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Today in Naval History - Naval / Maritime Events in History
16 May 1807 - HMS Dauntless (22), Christopher Strachey, surrendered to the French at Danzig after grounding.


The first HMS Dauntless was a sixth-rate Combatant-class sloop of the Royal Navy. She was launched in 1804 and the French captured her in 1807 at Danzig. The French Navy took her into service as Sans Peur, but her subsequent fate is unknown.

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Dauntless.jpg
HMS Dauntless aground, by Benjamin Zix / Surrender of HMS Dauntless


Design
She was built in Hull at the William Gibson Shipyard, as one of a class of three (the others being Combatant and Valorous) and launched in 1804. Designed by John Staniforth MP, they were flush-decked, shallow draught and (for their dimensions) heavily armed. Rated as a sloop, she had a design based on the Danish Praam (English Pram), allowing the combination of heavy armament with a draught of only 11 feet. Her design may well have been influenced by the flush-decked, shallow draught vessels of Napoleon's invasion fleet, although Dauntless and her sisters were significantly larger. The Royal Navy rated her for purposes of command as an 18-gun sloop, but as a captain's command until 1806.

Career
Captain Hugh Pigot commissioned Dauntless in March 1805, serving with the anti-invasion flotillas stationed in The Downs. In July she was under the command of Captain Charles Jones on the North Sea station.

In March 1806 Commander William Cook replaced Jones. However, in October 1806, Commander Christopher Strachey replaced Cook.

In the spring of 1807 she and her sisters were ordered to the Baltic where their characteristics would be of value as convoy escorts and particularly in support of operations ashore. On 13 May Dauntless was ordered to sail up the Vistula and break through the French armies besieging Danzig (now Gdansk) in order to supply the encircled Prussians with 600 barrels of gunpowder. Heavily laden and making upriver under a press of sail, Dauntless became unmanageable and broached to. Running hard aground on a sandbank within easy range of French artillery, she suffered an hour's bombardment before surrendering. Napoleon himself is reputed to have said that her resistance "was worthy of being placed on the page of history". Strachey then remained a French prisoner until the end of the war. At the obligatory court martial her captain, Christopher Strachey, was honourably acquitted of all blame for the surrender of his ship.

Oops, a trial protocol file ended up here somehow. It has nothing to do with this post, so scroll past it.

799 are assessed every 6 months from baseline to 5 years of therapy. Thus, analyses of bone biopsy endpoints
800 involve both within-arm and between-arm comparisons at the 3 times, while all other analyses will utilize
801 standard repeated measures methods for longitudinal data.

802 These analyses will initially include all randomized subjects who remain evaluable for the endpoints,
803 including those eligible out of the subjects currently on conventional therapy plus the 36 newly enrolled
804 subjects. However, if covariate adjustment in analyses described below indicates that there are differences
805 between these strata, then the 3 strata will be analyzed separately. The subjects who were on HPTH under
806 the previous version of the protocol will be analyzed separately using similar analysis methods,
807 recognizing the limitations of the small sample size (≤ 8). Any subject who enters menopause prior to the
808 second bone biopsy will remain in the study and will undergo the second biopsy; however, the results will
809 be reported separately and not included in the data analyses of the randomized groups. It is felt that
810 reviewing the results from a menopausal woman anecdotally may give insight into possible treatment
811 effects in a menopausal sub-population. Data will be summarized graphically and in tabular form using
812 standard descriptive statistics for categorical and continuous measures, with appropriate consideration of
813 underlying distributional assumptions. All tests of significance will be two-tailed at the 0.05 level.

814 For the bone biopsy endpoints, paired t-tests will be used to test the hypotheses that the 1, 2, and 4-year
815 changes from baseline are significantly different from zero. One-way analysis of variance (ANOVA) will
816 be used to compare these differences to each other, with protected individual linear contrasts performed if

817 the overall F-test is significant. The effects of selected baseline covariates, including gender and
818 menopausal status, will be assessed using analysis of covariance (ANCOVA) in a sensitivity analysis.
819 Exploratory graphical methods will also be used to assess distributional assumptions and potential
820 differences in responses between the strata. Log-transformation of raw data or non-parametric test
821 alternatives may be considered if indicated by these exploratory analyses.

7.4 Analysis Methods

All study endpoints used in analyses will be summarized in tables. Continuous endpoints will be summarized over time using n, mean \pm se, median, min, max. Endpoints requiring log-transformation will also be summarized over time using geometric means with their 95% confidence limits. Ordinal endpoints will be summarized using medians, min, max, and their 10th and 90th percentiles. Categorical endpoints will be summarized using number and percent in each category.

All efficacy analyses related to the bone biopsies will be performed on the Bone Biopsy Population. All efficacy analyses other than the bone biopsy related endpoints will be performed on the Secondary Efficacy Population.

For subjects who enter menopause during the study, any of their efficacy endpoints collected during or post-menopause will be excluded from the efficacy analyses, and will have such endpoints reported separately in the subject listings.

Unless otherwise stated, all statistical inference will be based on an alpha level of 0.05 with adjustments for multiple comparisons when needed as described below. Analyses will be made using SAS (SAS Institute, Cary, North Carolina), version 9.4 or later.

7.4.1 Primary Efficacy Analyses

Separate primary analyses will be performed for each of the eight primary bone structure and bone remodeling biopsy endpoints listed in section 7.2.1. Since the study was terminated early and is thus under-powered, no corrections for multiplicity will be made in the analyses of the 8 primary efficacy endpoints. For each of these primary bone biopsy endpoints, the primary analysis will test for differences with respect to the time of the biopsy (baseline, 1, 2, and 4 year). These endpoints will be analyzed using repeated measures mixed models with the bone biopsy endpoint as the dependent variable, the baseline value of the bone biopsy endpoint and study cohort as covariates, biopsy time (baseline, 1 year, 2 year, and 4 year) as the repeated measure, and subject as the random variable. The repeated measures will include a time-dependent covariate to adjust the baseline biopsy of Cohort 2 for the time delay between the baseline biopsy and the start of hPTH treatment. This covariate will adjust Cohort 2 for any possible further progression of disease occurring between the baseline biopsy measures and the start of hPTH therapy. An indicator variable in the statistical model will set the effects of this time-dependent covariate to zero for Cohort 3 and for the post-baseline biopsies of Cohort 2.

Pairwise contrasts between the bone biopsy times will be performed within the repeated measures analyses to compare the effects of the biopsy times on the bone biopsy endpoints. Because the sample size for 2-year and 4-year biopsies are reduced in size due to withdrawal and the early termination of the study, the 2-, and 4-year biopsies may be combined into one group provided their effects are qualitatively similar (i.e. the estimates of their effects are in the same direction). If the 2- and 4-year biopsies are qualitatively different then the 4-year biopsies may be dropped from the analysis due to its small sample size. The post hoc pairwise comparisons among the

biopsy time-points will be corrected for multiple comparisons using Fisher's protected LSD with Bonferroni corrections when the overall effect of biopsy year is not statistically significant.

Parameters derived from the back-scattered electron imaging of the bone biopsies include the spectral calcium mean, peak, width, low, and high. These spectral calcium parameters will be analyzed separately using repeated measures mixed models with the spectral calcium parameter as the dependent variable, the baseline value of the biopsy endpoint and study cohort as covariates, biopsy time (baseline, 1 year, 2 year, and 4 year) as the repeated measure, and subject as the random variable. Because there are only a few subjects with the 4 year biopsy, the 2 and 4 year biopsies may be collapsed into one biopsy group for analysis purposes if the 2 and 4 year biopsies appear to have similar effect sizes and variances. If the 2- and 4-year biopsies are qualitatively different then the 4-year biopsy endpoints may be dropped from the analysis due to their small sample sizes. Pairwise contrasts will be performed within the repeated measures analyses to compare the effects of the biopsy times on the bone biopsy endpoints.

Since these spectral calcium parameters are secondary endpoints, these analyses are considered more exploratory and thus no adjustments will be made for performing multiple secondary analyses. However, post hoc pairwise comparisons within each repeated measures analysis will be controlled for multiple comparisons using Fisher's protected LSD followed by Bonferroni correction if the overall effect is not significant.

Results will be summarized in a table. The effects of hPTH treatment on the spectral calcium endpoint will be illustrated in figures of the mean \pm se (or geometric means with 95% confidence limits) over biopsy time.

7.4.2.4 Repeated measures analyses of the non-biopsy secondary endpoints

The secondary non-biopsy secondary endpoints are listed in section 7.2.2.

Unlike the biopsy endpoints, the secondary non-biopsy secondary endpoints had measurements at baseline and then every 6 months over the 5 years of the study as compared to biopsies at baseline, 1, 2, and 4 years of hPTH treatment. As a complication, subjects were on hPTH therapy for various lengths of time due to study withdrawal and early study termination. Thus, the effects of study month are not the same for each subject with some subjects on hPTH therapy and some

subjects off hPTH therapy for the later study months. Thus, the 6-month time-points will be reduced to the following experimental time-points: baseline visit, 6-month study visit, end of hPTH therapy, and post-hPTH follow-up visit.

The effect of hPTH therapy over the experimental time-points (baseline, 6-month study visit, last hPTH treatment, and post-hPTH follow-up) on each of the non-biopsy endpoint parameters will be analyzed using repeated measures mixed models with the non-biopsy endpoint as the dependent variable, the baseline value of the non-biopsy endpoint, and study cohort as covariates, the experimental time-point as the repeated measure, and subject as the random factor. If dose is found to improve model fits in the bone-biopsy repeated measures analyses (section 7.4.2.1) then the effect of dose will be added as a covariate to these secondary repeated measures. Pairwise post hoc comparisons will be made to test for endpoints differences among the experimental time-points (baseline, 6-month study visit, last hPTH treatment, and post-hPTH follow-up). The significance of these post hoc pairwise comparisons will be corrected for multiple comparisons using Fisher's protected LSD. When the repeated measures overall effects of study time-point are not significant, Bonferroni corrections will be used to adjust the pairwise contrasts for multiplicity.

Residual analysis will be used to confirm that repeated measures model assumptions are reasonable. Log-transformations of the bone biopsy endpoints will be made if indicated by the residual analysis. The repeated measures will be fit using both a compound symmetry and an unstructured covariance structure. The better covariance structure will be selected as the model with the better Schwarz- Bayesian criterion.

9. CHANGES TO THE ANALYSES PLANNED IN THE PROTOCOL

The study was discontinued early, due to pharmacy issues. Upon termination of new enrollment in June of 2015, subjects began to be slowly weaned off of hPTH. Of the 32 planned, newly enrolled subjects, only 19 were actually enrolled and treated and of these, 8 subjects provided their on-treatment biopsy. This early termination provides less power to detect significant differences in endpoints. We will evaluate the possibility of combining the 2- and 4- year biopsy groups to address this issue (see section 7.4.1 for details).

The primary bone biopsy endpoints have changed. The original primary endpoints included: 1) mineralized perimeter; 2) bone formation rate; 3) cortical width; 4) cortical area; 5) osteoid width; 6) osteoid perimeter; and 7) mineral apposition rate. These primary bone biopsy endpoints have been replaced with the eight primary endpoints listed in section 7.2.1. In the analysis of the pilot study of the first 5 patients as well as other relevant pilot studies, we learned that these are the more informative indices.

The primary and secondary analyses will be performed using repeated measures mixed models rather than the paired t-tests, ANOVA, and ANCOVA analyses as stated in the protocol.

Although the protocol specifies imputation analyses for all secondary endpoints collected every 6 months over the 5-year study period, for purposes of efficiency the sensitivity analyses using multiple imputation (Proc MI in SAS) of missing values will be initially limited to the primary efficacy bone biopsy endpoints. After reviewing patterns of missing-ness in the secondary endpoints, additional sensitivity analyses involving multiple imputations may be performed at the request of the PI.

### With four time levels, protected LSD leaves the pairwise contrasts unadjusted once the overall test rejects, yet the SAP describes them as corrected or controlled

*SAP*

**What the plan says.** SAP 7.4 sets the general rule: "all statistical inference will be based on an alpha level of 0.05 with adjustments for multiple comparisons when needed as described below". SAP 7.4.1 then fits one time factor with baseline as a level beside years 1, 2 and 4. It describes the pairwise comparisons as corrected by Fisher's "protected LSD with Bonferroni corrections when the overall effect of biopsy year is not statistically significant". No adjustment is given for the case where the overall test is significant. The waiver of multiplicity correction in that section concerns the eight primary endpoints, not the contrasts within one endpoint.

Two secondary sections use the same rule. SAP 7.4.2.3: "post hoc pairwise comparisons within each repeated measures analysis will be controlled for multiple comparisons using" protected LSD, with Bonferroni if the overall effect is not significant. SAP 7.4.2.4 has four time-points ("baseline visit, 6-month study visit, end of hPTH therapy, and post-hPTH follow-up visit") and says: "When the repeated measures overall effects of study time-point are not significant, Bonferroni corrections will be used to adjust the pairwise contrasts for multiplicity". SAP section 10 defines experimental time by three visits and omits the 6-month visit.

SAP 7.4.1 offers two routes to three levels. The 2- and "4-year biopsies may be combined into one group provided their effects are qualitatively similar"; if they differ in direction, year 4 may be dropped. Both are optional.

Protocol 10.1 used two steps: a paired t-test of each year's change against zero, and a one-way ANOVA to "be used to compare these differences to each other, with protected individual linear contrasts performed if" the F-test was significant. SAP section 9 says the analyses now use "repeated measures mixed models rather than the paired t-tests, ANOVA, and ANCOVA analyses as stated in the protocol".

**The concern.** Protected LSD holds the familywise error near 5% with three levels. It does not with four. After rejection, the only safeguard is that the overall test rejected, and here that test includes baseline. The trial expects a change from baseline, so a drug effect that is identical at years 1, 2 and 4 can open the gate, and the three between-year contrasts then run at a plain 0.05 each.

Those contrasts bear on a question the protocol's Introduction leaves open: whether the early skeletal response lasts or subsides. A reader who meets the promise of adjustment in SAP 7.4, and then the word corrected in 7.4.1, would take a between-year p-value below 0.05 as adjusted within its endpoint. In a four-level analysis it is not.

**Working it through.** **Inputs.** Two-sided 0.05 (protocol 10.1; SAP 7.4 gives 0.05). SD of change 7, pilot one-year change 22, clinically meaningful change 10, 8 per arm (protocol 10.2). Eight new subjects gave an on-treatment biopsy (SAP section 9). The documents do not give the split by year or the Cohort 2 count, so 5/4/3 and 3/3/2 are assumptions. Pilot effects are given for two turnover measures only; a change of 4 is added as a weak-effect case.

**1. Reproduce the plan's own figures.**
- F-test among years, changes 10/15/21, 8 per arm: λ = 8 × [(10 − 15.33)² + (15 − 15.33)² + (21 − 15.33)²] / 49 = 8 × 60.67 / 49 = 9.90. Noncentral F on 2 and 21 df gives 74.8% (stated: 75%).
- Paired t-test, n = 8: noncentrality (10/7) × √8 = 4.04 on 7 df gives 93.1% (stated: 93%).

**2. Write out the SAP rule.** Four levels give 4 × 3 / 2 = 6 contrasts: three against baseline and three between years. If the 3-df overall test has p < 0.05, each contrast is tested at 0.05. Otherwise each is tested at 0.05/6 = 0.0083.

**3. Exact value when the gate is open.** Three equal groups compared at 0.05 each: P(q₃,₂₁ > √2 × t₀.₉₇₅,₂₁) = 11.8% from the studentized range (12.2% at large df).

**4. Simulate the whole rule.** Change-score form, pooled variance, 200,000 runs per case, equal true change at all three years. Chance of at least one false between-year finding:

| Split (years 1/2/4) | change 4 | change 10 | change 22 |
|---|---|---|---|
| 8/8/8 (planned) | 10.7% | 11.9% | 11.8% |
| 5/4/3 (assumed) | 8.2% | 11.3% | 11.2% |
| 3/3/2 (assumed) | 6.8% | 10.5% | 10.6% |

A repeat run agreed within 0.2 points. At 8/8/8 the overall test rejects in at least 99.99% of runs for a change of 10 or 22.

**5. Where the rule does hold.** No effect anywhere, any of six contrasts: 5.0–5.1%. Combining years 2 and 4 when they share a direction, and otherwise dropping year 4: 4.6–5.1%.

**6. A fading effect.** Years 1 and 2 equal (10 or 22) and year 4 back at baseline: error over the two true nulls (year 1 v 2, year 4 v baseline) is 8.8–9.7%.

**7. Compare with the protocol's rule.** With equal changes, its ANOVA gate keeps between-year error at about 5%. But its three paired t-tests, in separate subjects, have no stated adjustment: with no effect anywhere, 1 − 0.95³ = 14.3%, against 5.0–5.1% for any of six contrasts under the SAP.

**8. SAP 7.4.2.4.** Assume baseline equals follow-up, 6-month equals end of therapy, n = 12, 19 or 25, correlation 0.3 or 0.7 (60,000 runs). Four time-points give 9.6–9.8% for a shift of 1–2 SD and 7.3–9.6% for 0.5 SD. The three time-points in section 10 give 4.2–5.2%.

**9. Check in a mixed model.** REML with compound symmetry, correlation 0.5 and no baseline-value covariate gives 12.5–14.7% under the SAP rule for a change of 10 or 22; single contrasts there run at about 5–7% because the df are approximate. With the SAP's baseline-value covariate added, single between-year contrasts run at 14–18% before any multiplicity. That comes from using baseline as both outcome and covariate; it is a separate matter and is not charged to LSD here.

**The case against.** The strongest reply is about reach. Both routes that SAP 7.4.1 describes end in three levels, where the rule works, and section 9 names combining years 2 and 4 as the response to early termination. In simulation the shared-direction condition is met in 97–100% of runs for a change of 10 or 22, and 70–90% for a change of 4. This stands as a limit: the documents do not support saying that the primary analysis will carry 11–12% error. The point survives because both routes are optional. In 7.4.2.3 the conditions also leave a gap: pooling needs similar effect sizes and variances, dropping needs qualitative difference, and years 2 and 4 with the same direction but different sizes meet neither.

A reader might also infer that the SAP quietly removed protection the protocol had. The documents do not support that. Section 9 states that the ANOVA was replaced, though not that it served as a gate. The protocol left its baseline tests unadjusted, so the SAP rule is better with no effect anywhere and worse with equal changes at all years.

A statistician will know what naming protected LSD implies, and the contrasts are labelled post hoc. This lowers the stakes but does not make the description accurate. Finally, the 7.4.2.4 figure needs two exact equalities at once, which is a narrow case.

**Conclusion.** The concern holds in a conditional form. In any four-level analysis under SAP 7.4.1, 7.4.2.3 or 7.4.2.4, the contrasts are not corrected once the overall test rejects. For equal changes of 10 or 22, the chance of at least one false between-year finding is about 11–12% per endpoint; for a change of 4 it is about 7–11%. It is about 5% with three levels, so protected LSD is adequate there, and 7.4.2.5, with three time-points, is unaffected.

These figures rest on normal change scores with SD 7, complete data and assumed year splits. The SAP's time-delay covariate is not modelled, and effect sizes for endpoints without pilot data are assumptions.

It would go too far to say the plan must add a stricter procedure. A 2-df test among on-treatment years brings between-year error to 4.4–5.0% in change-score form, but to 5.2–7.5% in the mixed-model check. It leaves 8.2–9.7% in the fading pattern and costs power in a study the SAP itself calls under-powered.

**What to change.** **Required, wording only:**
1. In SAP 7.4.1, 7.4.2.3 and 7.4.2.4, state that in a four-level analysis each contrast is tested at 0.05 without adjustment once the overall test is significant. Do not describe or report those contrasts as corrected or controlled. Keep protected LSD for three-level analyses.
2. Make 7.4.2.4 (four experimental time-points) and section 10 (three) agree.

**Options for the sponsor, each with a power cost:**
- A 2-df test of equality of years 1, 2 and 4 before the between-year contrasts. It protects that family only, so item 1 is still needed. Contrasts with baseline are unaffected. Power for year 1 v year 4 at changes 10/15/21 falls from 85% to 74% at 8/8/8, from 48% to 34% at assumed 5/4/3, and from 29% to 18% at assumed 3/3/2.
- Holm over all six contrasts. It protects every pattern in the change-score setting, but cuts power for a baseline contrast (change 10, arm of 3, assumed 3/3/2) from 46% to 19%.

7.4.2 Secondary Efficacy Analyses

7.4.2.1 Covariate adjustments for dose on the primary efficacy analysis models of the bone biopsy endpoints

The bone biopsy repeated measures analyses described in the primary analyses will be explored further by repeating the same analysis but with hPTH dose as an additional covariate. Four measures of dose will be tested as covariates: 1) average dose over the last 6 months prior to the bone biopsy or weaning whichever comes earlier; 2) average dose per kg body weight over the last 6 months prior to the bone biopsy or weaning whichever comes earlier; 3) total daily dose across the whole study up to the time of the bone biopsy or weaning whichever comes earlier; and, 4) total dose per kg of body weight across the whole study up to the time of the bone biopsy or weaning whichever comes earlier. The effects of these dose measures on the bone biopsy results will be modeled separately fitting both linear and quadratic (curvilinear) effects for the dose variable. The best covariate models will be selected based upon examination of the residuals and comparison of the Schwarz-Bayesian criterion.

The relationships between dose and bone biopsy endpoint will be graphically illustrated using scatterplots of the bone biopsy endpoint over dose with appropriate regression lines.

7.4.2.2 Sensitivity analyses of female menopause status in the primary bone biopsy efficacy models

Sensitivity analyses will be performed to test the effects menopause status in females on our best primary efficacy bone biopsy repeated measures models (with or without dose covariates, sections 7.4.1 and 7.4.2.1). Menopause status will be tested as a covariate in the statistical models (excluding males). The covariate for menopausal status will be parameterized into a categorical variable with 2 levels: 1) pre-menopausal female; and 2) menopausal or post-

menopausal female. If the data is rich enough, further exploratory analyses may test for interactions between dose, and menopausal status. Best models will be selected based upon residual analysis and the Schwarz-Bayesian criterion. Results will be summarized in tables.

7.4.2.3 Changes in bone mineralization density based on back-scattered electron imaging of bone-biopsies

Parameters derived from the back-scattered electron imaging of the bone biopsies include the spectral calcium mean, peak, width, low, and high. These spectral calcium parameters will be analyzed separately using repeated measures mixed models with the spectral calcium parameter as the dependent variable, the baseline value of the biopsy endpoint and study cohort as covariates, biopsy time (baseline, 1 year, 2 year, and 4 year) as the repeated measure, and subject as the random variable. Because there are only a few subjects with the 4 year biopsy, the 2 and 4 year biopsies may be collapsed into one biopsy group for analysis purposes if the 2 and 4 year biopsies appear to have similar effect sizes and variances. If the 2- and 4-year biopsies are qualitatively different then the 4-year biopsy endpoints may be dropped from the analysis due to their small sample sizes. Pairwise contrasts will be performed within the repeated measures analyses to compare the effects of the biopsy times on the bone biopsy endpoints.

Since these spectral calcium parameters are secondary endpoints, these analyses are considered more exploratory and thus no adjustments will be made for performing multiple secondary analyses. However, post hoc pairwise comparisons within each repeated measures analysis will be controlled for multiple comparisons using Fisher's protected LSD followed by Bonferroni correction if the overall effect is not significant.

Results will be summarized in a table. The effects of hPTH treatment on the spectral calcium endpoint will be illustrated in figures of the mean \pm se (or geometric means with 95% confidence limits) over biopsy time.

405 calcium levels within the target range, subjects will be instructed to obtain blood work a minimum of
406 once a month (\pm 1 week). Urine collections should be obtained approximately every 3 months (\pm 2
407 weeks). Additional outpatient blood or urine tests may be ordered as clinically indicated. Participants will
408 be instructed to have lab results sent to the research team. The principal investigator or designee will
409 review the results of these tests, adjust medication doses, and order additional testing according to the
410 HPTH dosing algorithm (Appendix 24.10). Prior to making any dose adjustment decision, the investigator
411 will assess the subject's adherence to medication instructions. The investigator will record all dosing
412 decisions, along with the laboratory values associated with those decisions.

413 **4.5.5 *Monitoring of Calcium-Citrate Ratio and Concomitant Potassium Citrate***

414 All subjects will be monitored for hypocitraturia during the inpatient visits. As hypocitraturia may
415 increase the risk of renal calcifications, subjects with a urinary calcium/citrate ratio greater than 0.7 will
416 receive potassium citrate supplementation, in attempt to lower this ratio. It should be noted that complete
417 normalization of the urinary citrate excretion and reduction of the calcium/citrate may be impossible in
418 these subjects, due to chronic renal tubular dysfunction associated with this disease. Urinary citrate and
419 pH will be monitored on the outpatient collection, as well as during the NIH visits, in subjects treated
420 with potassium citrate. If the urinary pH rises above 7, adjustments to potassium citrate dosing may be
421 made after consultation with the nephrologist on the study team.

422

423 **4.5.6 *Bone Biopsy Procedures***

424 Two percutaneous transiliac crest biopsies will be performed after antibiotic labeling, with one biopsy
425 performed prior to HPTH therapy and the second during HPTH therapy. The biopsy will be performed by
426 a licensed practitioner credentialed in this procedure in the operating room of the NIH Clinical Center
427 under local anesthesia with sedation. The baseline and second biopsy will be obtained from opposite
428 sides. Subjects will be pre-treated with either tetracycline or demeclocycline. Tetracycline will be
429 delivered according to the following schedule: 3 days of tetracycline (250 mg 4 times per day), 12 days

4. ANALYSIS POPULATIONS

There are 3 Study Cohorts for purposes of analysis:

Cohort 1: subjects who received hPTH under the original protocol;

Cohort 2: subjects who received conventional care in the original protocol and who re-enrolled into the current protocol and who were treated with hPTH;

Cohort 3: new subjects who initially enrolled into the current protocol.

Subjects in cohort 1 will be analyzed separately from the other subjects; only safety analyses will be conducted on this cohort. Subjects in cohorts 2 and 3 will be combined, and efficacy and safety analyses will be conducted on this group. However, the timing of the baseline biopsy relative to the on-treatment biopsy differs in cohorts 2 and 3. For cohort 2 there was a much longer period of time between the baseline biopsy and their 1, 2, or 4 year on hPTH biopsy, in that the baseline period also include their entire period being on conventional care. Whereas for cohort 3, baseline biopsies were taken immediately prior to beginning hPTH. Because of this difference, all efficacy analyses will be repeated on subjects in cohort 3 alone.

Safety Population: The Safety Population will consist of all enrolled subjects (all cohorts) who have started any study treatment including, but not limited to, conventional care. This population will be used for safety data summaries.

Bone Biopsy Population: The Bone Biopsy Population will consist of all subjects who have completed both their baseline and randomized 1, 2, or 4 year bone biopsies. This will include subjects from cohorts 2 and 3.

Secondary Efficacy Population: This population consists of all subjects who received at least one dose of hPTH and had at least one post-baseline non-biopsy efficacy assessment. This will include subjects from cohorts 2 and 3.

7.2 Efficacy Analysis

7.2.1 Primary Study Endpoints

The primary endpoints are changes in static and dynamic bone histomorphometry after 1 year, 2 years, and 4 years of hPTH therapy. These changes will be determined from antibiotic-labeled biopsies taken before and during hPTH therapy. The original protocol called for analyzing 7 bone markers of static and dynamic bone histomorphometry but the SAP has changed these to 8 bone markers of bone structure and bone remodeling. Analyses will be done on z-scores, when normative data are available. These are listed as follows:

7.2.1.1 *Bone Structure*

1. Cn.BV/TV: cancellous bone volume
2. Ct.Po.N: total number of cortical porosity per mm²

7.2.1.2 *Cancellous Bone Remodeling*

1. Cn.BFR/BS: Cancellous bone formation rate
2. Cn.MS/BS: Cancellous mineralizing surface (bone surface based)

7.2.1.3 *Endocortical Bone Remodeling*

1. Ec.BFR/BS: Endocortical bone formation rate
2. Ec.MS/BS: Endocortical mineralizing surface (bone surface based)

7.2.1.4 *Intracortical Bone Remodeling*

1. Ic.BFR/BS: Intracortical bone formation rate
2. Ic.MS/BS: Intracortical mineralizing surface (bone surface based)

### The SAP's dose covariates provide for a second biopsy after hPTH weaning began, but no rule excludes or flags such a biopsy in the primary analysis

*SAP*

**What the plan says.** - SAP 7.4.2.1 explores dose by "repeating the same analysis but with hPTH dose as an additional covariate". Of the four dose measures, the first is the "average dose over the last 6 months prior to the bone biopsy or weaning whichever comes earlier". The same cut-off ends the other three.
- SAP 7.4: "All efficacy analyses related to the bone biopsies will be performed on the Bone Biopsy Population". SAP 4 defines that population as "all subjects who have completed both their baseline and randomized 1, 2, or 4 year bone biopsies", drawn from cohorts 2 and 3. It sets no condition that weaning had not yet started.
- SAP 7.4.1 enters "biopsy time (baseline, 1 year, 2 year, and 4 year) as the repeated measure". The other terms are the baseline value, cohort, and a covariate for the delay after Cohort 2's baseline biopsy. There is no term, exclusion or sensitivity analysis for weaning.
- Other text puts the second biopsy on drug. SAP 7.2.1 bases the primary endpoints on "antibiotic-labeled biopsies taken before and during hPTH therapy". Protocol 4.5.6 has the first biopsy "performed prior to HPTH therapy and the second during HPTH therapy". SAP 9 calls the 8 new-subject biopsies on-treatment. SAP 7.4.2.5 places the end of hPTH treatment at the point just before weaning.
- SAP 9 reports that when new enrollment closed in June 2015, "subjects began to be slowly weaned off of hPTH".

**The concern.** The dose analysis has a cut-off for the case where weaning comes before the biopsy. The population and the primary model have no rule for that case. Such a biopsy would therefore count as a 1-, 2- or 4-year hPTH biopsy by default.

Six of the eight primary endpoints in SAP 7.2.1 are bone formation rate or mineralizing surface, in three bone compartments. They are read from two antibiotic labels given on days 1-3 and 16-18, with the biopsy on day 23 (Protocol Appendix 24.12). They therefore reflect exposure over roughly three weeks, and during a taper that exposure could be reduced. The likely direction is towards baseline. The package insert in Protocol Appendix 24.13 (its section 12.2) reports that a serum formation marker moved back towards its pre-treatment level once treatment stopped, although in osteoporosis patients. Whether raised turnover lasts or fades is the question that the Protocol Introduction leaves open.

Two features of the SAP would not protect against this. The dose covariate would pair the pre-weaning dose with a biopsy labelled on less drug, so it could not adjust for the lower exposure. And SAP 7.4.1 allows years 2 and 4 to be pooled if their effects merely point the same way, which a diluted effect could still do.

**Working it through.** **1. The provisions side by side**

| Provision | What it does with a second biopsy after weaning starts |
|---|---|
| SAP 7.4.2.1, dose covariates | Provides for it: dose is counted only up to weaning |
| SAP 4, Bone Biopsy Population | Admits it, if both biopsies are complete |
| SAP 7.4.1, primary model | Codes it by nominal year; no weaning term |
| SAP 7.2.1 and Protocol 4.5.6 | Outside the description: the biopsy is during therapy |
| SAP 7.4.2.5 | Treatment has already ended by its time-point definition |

Fate
The French Navy took Dauntless into service as Sans Peur. Her ultimate fate is unknown, but she may have fallen into Prussian hands in July when Napoleon handed Danzig over to the Prussians.

j4184.jpg
Scale: 1:48. A contemporary copy of a plan showing the body plan, sheer lines and longitudinal half-breadth for Dauntless (1804) and Valorous (1804), both 18-gun Ship Sloops proposed by Mr John Stainforth, MP. They were originally proposed as 24-gun Gun Vessels. The plan was accepted with alterations, including the addition of a forecastle deck and alterations to the gunports and lower deck. Later in 1805 the head of all three ships was modified. They were then registered as Ships not Gun Vessels

j4182.jpg
Scale: 1:48. Plan showing the inboard profile for Dauntless (1804) and Valorous (1804), both 18-gun Ship Sloops building at Hull by Mr Blunt. The plan includes alterations proposed by Mr Stainforth, MP. Signed by John Henslow [Surveyor of the Navy, 1784-1806]


 

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Today in Naval History - Naval / Maritime Events in History
16 May 1808 - Battle of Alvøen